AB 353/SB 281 Fact Sheet

AB 353/SB 281 Fact Sheet

Below is Cooperative Network's AB 353 and SB 281 Fact Sheet that was recently distributed to members of the Wisconsin Legislature:

To: Members, Wisconsin Legislature
From: Tom Liebe, President & CEO
RE: AB 353 and SB 281

Numerous legislative offices have alerted us to a Wisconsin Farmers Union (WFU)-produced document containing erroneous information about AB 353 and SB 281, the Cooperative Statute Modernization Bill. The companion bills are a thoughtful effort to make much-needed updates to our governing statutes (Chapter 185) for the first time in 40 years.

The package is a consensus proposal that was developed in a transparent process convened by Cooperative Network over a series of several months. The proposal was developed by cooperative experts for the benefit of cooperatives and their members.

Under the legislation, a new tool that is consistent with the principle of self-determination, would allow elected members of cooperative boards to choose (not be required) to add valuable perspectives to their boards through use of appointed directors. Those directors would add critical experience and expertise that benefits the membership.

The changes to allow a cooperative board to agree to supply financial records up to 3 years old to a requesting member, stockholder, agent or attorney is consistent with the time frame of IRS audits reach back.

Flexibility is provided on dividend payments by removing the arbitrary 8 percent limit on capital stock, which could provide greater access to capital for the enterprise’s needs.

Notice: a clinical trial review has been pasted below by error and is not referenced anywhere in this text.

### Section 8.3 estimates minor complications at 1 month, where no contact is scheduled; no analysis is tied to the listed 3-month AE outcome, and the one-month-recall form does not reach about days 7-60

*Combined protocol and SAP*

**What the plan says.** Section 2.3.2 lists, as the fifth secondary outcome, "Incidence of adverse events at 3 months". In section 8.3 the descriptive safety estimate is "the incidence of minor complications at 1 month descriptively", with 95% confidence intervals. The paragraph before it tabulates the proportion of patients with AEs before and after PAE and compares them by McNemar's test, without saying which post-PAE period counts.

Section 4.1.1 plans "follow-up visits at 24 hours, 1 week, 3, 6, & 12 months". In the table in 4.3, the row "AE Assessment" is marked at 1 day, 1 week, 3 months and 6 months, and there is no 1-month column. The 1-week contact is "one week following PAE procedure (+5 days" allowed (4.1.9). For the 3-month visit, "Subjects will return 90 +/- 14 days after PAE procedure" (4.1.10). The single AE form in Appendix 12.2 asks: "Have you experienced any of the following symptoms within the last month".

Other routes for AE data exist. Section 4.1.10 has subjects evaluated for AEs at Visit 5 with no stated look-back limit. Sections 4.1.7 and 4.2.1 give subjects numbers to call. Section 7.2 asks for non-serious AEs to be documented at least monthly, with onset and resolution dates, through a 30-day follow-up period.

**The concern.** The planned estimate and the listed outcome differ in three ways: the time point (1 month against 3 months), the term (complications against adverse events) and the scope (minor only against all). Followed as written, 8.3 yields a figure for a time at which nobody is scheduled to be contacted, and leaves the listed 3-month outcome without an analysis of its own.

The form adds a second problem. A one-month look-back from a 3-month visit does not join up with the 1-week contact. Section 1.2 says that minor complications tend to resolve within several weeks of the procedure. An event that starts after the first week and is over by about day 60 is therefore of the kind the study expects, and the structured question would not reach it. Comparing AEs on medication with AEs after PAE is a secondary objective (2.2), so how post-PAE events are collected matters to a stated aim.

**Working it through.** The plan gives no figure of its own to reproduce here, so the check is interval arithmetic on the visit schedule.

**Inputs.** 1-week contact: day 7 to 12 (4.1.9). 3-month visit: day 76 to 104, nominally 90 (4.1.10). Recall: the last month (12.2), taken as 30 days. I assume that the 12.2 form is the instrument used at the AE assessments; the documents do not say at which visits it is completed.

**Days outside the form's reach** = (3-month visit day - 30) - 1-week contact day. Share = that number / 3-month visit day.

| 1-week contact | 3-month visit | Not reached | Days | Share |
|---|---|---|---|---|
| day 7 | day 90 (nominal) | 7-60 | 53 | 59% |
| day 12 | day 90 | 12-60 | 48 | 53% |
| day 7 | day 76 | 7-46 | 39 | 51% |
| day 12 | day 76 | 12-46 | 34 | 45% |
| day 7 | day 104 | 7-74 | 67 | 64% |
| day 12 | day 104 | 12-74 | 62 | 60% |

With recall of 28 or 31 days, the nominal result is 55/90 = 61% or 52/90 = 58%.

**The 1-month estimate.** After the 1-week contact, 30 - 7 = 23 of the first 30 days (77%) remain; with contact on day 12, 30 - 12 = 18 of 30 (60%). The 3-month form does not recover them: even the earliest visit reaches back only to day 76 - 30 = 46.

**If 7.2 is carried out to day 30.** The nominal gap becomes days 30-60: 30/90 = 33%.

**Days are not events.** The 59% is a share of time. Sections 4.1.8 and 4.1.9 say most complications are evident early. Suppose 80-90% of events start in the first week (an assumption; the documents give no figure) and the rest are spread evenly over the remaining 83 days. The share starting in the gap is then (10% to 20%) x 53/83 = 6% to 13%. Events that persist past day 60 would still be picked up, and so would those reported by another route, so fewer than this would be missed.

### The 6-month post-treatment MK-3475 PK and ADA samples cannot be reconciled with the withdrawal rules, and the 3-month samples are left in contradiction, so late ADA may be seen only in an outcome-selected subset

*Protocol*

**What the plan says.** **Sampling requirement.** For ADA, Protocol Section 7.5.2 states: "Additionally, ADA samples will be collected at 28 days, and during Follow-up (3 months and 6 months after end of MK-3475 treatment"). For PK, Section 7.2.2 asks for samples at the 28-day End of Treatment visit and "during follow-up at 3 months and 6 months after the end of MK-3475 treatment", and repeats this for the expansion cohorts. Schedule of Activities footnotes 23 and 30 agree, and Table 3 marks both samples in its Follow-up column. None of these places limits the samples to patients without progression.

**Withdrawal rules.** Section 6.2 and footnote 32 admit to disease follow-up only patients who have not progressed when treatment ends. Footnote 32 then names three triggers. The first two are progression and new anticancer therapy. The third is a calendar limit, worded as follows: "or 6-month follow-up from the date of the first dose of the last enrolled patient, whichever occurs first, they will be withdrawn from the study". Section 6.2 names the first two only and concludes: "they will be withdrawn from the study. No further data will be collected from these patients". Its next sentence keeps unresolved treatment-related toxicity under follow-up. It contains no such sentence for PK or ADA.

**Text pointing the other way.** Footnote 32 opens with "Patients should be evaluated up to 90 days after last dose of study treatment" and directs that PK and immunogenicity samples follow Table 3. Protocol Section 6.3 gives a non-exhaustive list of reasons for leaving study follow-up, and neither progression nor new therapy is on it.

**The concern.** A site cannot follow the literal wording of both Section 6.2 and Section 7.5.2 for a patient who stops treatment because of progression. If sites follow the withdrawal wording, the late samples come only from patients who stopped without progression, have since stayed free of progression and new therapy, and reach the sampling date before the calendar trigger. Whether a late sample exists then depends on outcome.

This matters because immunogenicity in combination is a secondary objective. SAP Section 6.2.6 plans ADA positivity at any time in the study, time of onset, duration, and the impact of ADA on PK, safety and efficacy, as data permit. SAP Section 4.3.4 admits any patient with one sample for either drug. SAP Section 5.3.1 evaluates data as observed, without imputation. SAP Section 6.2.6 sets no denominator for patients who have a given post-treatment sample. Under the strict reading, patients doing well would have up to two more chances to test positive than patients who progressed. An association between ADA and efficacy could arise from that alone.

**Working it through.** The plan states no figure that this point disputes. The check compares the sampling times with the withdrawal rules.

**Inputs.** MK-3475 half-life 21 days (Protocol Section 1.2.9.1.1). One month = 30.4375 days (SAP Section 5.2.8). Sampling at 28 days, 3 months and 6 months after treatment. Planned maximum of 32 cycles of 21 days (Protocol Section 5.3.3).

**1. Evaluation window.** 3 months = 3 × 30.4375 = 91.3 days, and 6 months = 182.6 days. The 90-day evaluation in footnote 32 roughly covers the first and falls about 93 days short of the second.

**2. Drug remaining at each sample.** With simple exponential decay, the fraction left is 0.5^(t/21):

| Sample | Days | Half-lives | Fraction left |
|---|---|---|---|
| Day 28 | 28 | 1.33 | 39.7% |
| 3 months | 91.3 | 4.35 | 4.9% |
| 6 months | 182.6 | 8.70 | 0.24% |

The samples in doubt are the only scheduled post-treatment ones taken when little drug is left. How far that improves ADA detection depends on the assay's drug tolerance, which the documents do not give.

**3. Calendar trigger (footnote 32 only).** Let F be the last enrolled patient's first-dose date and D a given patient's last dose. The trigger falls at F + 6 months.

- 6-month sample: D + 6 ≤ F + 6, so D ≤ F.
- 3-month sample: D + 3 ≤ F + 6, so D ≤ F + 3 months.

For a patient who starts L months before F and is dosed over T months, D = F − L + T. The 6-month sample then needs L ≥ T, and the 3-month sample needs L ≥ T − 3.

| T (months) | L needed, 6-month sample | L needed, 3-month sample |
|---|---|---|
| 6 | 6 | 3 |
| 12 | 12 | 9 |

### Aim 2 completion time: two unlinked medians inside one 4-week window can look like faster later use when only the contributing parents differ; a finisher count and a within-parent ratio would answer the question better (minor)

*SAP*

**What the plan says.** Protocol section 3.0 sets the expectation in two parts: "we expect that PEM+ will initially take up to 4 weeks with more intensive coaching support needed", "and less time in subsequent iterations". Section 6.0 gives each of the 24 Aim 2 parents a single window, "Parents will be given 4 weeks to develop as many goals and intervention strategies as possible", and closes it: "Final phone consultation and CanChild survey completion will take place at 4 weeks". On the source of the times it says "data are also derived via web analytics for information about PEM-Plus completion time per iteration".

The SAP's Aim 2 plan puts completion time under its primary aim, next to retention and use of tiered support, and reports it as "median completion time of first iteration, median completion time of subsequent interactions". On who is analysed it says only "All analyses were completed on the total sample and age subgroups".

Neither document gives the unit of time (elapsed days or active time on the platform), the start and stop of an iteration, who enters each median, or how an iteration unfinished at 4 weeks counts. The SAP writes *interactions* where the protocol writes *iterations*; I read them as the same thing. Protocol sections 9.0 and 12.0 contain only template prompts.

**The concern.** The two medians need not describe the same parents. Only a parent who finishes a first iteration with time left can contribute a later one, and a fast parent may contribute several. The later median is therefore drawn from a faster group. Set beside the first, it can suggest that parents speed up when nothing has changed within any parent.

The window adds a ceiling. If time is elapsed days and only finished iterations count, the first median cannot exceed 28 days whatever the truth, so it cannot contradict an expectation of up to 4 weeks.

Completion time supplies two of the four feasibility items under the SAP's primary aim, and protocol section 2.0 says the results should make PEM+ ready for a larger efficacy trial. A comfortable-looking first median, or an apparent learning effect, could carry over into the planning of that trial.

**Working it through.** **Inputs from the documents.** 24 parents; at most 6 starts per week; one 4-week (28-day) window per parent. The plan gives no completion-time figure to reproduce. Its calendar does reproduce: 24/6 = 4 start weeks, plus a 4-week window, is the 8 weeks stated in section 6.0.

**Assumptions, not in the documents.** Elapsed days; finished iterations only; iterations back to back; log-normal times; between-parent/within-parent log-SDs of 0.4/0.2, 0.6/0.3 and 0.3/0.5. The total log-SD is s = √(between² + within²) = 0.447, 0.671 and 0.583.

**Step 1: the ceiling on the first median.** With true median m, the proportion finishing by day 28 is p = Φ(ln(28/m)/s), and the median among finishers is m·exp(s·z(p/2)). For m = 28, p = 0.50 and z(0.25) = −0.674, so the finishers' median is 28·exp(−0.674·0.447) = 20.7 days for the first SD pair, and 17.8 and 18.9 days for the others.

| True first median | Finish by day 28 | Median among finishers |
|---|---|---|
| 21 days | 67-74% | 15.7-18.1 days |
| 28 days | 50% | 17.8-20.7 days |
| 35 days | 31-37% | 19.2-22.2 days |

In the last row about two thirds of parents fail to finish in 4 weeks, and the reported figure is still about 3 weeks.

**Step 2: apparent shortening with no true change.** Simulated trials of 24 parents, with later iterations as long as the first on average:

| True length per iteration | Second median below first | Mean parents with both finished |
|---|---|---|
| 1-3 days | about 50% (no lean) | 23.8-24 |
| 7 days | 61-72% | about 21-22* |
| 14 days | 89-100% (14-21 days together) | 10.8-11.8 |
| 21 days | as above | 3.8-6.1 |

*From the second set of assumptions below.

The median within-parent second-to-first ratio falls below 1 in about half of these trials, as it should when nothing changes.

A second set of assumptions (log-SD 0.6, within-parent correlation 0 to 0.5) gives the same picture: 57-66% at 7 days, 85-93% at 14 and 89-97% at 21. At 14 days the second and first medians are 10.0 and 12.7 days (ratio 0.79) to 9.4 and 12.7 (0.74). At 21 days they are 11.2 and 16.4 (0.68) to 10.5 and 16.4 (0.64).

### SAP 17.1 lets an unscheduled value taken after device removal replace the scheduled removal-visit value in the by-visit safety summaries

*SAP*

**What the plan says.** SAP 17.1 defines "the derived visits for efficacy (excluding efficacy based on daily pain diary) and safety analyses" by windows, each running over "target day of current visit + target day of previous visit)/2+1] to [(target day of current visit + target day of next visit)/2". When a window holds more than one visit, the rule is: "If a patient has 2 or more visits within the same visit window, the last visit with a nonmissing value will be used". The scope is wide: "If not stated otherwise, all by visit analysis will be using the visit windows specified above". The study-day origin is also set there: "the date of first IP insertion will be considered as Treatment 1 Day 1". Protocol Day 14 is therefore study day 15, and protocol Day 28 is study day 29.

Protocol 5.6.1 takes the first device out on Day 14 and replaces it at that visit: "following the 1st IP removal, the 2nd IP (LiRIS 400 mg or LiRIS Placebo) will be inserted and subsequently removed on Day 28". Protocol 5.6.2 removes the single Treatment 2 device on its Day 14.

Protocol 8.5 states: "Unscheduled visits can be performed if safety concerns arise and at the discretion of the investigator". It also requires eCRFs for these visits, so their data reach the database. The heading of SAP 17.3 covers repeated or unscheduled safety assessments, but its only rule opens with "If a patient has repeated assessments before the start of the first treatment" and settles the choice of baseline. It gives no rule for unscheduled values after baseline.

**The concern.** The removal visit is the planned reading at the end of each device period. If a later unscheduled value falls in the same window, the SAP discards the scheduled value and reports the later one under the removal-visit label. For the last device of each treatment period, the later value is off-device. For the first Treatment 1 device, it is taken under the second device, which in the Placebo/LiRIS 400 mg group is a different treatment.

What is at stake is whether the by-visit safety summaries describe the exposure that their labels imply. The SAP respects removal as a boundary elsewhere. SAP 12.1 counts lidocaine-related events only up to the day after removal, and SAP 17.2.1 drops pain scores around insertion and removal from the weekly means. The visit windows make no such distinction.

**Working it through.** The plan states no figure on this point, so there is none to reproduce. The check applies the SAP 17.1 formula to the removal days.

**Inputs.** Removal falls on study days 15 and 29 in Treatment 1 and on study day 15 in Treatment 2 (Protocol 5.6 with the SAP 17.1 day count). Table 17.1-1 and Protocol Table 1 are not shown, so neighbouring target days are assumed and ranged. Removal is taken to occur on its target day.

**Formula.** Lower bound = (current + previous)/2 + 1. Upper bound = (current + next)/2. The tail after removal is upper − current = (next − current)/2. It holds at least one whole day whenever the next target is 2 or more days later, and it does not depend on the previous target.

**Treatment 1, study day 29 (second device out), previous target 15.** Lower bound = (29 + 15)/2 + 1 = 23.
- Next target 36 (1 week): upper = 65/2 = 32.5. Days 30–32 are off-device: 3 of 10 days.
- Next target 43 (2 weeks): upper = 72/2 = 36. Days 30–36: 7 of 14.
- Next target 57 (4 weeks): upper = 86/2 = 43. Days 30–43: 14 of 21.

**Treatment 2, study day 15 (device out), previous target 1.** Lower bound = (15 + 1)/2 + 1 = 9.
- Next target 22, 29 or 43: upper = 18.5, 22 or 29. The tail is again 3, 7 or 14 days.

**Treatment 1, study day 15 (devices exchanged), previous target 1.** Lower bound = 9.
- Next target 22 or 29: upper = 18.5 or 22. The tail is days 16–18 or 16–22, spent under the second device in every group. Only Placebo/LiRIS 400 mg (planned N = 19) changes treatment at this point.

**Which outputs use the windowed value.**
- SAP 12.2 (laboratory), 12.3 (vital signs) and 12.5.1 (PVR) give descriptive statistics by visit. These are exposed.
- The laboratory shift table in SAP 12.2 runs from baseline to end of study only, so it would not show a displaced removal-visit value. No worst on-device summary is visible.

Voting based on members’ current or recent patronage applies only to a cooperative holding company. That change can only happen if it were approved by the cooperative’s board and supported by a vote of the cooperative's delegates, who are elected directly by the cooperative's member-owners. Democratic control is maintained and the ultimate decision remains with the members.

Cooperative Network looks forward to public hearings on Assembly Bill 353 and Senate Bill 281, and executive action to advance the legislation in both houses. While we respect outside groups that have alternative perspectives, it’s important to separate our facts from their fiction.

Our Chapter 185 Consensus Group’s mutual goal was to provide modern tools that will allow cooperatives to remain strong in a rapidly changing world. The Group conducted its work and made its practical recommendations using a principled cooperative framework.

We welcome any questions you may have on the legislation.


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